Tails of a Cybersquat Claiming Grumpy Cat and an IP Licence

Turns out our Merpel is not the only internet sensation with feline features; there’s another described as “one of the most famous cats in the world.” This celebrity cat in question is named Tardar Sauce, but is better known to the world as Grumpy Cat – the fury face of many viral memes

This case rests on two key issues - the scope of the licence and alleged cybersquatting. The annual WIPO Cybersquatting Report continually shows an increase in cybersquatting cases. in 2017, most of the WIPO UDRP cases originated from the US with 920 cases filed, followed by France (462), the U.K. (276), Germany (222), and Switzerland (143).

Image result for grumpy cat meme
Grumpy Cat Monologues
The owners Tardar Sauce, realising the potential of their grumpy companion, set up Grumpy Cat Limited and registered trade mark and four registered copyrights associated with Grumpy Cat. Noted by Kat post here.

This case transpired after Grumpy Cat Ltd [plaintiff] licensed the use of their IPRs to Grenade Beverage LLC and its members, Nick and Paul Sandford [defendants] in 2013. In a previous trial by jury, the plaintiff succeeded in a claim for infringement of their trade mark and copyright, arguing that the defendants used the IPRs beyond the boundary of the licence.

In this most recent judgement on the matter, the plaintiffs claim cybersquatting and the defendants counterclaim seek declaratory relief for non-infringement of trade mark and copyright.

Condition or Covenant, that is the question! 
The licence agreement between the parties, provided for the use of the Grumpy Cat name and image “in connection with the manufacture, advertisement, merchandising, promotion, distribution, and sale of solely Products.” The products where described in the licence as “Grumpy Cat-branded coffee products, or other additional products within the Product Category that may, upon the Parties’ mutual approval, be marketed hereunder.”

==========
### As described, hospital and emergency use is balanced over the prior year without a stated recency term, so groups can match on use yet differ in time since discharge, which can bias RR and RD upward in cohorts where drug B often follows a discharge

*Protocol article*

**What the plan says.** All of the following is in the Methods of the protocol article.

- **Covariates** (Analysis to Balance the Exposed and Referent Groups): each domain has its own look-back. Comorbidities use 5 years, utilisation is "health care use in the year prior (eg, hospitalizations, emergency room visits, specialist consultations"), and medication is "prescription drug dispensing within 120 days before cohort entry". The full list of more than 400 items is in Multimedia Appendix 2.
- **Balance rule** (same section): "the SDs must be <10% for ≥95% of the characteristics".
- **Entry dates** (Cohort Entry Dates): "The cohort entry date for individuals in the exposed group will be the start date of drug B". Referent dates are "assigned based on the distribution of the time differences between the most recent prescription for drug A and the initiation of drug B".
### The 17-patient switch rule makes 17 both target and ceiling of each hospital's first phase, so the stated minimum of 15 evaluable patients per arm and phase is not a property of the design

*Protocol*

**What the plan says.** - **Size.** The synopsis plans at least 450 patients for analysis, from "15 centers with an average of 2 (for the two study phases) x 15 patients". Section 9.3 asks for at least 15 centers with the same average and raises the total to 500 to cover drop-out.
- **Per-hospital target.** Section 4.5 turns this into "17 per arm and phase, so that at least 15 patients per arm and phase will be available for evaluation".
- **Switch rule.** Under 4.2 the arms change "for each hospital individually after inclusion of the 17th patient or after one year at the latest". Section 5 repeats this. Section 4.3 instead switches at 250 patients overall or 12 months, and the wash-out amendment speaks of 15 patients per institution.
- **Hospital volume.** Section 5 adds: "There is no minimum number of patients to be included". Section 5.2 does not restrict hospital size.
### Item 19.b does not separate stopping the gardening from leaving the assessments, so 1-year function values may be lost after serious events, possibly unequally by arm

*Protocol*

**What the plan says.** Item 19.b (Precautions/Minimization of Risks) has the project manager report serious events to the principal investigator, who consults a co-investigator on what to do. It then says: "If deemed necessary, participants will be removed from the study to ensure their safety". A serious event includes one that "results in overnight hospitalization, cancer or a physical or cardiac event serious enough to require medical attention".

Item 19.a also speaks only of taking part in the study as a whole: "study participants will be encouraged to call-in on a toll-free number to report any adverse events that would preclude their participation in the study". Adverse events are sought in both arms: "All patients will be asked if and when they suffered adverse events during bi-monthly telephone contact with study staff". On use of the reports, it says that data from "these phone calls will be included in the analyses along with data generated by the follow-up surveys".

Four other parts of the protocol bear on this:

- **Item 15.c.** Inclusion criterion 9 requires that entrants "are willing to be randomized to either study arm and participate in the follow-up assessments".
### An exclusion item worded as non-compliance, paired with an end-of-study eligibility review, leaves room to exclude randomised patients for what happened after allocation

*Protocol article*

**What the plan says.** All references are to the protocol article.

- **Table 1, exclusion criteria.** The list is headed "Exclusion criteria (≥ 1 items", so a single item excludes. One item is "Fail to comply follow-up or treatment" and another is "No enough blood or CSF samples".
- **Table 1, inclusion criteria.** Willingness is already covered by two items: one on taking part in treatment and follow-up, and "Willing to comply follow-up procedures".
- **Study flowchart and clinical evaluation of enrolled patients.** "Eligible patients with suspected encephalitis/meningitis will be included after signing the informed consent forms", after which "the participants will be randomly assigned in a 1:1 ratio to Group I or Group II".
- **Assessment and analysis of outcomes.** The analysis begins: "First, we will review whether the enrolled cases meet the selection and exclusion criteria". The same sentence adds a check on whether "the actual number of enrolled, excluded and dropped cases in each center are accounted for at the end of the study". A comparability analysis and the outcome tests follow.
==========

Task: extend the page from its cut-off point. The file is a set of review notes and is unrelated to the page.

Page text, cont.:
Grumpy cat stuff 
The defendants then used the Grumpy Cat name and image to market iced coffee and non-iced coffee products, including ground coffee. The plaintiff argued that using their copyright and trade marks on ground coffee products fell outside the scope of the licence agreement and where thereby infringing.

The defendants pitched for an argument that they couldn’t be guilty of infringement since they were an exclusive licensee; and therefore “cannot be liable for infringing the copyright rights conveyed to it” under an exclusive license. But the Court knocked it out the park by pointing out that an exclusive licensee can be liable for infringing copyrights not conveyed to it under the exclusive license...

So the plaintiff had to demonstrate [when only the scope of the licence is at issue, the copyright owner bears the burden of proof] that the term from the licence that Defendants violated was a condition, and not a covenant. [Under California law, “a covenant is a promise to do or refrain from doing a specific act. A condition is a qualification to the parties’ obligations; if it occurs, the interest is terminated or enlarged.” So when a party breaches a “condition,” that party can be liable for infringement but, not if they breach a “covenant” - Sun Microsystems, 188 F.3d at 1120.] In other words, if the term was a condition then the Defendants would be liable for infringement for exceeding the scope of the licence.

The question before the court was whether the term in the licence: “additional products within the Product Category that may, upon the Parties’ mutual approval, be marketed hereunder” was a covenant or a condition. In order to decide if the contractual terms are a condition or covenant, under California law, the courts consider the intentions of the parties, and the agreement as a whole [Sun Microsystems, Inc. v. Microsoft Corp., 81 F. Supp. 2d 1026, 1031–32 (N.D. Cal. 2000) (citing Machado v. Southern Pacific Transportation Co., 233 Cal.App.3d 347, 352 (1991)].

Turning to the language of the agreement, the court noted that the agreement granted rights to use the licensed property “in” the Product Category [non-alcoholic beverages], rather than rights “to” the Product Category. The court interpreted this to mean that the licence was granted solely for iced coffee, rather than for all non-alcoholic beverages, and that “other additional products within the Product Category that may, upon the Parties’ mutual approval, be marketed hereunder,” would only become part of the licence upon approval. [It's true what they say then - the devil really is in the detail!]